Comey Noeman (Murdy)

Fruit, small, two inches high, and the same in width at the base; conical, even and regular in its outline, though it has sometimes one or two prominent angles on the side; it is wide at the base, and very narrow at the apex. Skin, greenish yellow on the shaded side, but on the side next the sun it has a thin red cheek, which is speckled with deep crimson; russety round the stalk, and sprinkled over the surface with minute dots. Eye, prominent, closed, and set in a narrow plaited basin; segments, broad and leaf-like, erect convergent, and with divergent tips. Stamens, median, but when the tube is very long they are marginal; tube, conical, sometimes very wide for the depth, and sometimes very deep. Stalk, from a quarter of an inch to an inch long, slender, and inserted in a close, deep, irregular cavity. Flesh, very tender, juicy, and rather of a bitter-sweet flavour. Cells, roundish obovate; axile.

A Herefordshire cider apple. It is very largely grown in South Wales, and its name is derived from the Welsh word Cwym, a valley.

Concombre Ancien. See Reinette Blanche d'Espagne. Concombre des Chartreuses. See St. Julien.

Cook's Kernel

Fruit, small, two inches and a half wide, and two and a quarter high; roundish, inclining to obtuse ovate, even in its outline. Skin, smooth and shining, streaked all over with bright crimson, on a golden yellow ground, and dotted with large russet dots, which are thickly sprinkled over the whole surface. Eye, set in a shallow, smooth, saucer-like basin, with convergent segments, the tips of which are divergent. Stamens, median; tube, short, funnel-shaped.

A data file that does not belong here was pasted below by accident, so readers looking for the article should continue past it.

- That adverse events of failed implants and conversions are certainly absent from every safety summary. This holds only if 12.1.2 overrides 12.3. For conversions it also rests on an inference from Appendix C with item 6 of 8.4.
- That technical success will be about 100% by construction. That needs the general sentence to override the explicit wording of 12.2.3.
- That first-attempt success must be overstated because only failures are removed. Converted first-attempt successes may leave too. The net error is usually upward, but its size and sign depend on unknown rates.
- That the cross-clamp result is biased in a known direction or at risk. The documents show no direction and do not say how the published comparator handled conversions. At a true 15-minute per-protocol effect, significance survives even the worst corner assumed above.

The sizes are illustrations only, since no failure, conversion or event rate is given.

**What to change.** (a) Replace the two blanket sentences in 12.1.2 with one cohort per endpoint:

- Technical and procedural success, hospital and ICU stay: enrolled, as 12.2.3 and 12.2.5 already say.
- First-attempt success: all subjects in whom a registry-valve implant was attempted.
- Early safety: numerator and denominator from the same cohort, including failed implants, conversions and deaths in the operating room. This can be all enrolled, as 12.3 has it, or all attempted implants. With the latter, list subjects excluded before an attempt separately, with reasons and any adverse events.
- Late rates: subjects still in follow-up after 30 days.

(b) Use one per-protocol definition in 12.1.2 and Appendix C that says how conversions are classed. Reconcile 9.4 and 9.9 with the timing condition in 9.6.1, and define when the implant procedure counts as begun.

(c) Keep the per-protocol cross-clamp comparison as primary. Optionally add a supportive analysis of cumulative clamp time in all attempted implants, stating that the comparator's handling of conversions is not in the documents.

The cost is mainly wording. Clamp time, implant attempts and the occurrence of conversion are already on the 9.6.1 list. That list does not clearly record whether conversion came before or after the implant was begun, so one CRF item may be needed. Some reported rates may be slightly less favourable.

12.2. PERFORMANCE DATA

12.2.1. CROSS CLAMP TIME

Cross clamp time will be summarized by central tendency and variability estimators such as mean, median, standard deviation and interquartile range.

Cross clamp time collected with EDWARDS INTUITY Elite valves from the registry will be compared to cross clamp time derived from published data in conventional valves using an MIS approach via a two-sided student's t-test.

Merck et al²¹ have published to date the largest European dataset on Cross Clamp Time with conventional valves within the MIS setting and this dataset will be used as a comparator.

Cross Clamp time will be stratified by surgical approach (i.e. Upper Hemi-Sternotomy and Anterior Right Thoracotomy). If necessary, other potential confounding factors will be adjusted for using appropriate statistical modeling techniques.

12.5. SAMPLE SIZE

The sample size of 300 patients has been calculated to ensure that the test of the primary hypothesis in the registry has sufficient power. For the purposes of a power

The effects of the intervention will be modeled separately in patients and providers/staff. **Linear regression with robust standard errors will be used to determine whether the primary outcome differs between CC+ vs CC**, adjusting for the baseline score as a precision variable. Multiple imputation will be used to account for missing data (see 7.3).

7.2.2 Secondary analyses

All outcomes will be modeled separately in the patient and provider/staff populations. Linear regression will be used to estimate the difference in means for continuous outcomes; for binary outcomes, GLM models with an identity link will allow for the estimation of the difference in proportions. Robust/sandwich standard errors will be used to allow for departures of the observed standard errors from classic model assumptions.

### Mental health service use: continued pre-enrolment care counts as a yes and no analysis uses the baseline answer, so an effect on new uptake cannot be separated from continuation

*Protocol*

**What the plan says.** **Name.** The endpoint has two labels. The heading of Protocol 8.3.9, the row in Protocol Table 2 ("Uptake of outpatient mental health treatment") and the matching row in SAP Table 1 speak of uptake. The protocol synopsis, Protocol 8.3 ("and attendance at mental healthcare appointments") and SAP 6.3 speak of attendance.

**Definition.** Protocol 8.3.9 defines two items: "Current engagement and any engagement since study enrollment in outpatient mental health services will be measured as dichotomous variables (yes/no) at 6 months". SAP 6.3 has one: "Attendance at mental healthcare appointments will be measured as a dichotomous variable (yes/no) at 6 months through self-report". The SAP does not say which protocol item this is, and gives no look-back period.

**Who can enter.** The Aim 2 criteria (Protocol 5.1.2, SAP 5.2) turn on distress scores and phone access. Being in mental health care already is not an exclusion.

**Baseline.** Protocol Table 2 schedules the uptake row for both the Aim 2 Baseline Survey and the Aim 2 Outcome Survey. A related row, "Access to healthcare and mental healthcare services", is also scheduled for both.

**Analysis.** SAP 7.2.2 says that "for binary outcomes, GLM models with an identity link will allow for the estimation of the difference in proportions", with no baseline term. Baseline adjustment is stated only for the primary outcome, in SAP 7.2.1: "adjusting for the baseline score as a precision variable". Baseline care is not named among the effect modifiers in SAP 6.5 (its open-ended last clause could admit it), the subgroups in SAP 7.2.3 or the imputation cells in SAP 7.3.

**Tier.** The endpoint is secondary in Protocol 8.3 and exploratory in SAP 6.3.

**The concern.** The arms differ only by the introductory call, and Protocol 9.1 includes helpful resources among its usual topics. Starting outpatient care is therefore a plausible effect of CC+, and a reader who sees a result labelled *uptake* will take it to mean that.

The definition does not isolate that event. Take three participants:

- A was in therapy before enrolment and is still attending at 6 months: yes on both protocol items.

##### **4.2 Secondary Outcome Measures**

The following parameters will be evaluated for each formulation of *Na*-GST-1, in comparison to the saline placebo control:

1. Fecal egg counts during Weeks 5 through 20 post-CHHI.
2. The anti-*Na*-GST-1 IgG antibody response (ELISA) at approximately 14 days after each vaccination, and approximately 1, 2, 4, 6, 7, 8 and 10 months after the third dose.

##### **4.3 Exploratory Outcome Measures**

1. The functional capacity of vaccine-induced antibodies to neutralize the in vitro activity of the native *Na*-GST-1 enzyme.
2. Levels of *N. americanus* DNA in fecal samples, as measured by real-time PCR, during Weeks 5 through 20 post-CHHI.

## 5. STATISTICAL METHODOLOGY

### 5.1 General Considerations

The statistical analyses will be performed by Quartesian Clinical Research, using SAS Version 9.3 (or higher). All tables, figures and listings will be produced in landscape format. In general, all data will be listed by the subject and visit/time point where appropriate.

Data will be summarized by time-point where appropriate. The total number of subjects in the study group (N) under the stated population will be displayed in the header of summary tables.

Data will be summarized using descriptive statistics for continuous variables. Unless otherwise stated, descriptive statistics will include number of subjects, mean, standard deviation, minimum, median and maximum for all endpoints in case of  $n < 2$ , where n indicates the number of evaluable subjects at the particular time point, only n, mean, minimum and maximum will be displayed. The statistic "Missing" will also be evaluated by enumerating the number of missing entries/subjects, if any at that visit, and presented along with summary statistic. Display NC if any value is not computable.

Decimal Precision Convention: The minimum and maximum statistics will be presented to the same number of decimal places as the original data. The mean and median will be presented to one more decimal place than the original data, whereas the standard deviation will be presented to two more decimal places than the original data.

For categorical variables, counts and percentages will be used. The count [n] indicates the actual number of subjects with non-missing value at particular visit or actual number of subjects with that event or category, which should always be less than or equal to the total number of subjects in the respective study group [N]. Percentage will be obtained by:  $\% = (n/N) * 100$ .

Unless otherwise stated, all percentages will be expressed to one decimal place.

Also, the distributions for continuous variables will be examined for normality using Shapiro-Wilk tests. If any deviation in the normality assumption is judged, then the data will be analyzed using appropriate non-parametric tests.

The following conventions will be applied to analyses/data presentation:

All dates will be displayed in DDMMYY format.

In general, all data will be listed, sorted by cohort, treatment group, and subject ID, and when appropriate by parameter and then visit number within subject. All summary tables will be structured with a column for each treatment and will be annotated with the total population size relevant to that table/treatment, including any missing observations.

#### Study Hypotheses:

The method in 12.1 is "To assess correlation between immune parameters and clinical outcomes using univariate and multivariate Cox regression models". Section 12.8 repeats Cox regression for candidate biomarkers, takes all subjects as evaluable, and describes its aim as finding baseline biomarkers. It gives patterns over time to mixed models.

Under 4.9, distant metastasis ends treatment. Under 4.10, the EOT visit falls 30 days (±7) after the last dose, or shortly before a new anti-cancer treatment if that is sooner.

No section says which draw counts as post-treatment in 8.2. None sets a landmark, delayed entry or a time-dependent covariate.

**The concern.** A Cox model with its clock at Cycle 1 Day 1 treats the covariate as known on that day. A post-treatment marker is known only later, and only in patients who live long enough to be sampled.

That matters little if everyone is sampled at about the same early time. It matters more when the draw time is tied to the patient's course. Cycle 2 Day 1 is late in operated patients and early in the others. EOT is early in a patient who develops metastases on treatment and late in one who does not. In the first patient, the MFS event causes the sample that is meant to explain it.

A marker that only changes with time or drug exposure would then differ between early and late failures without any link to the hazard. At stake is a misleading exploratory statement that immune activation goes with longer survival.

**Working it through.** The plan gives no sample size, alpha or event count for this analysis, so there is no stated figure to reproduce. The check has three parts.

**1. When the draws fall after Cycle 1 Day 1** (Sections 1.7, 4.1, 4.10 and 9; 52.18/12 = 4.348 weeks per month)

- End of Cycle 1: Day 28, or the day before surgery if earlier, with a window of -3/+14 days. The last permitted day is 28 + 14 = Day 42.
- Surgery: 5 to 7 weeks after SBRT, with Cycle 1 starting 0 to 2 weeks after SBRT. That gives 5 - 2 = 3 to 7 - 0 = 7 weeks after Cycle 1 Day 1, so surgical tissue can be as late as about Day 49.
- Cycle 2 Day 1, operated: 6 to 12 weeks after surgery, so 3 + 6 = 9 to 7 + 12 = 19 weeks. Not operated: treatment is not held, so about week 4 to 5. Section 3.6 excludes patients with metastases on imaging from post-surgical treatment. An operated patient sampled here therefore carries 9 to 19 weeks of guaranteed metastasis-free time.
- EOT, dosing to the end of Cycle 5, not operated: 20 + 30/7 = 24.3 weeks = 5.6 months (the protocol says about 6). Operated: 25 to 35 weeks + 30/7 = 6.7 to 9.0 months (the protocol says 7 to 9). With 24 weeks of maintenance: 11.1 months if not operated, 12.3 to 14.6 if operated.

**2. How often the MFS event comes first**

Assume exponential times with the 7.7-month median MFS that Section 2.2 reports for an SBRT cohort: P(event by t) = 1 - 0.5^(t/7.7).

Stalk, sometimes a mere knob, or half an inch long, and slender, set in a wide, round, funnel-shaped cavity. Flesh, yellowish, rather dry, soft, and with a brisk, rough acidity. Cells, obovate; axile, closed.

A Herefordshire cider apple, which is a favourite in the midland districts of the county.

Coole's Seedling

Fruit, small, two inches and a half wide, and two inches high; roundish, inclining to ovate, even and regular in outline. Skin, lemon yellow, with a few streaks and mottles of crimson on the side exposed to the sun, and here and there some traces of russet. Bye, open, with broad divergent segments, set in a wide, plaited basin. Stamens, median; tube, conical. Stalk, short, and sometimes a fleshy swelling on one side of it, inserted in a shallow cavity. Flesh, firm and crisp, juicy and sweet Cells, obovate; axile, closed.

An excellent dessert apple; in use from October to December.

This was rated at Cheltenham by a lady named Miss Coolc, and it was awarded a First-class Certificate by the Royal Horticultural Society in 1868.

Copmanthorpe Crab. See Dutch Mignonne.

Corn Apple

Fruit, small, two inches and an eighth wide, and two inches and five-eighths high; conical, with prominent ribs on the sides, terminating at the crown in sharp ridges, and in broad undulations at the base. Skin, almost entirely covered with blood crimson, streaked with darker crimson, and intermingled with yellow streaks of the ground colour; on the shaded side it is paler, and on the sun side it is sometimes shining as if varnished. Eye, with erect convergent segments, divergent at the points, set in a deep, narrow, furrowed basin. Stamens, marginal; tube, conical, sometimes approaching to funnel-shape. Stalk, half an inch to three-quarters long, deeply inserted in an undulating-shaped cavity. Flesh, tender, juicy, and sweet, with a rough flavour. Cells, roundish; abaxile.

This is a Herefordshire eider apple, extensively grown in the northern part of the county, and yields cider which is considered equal in quality to that of the Fox-whelp.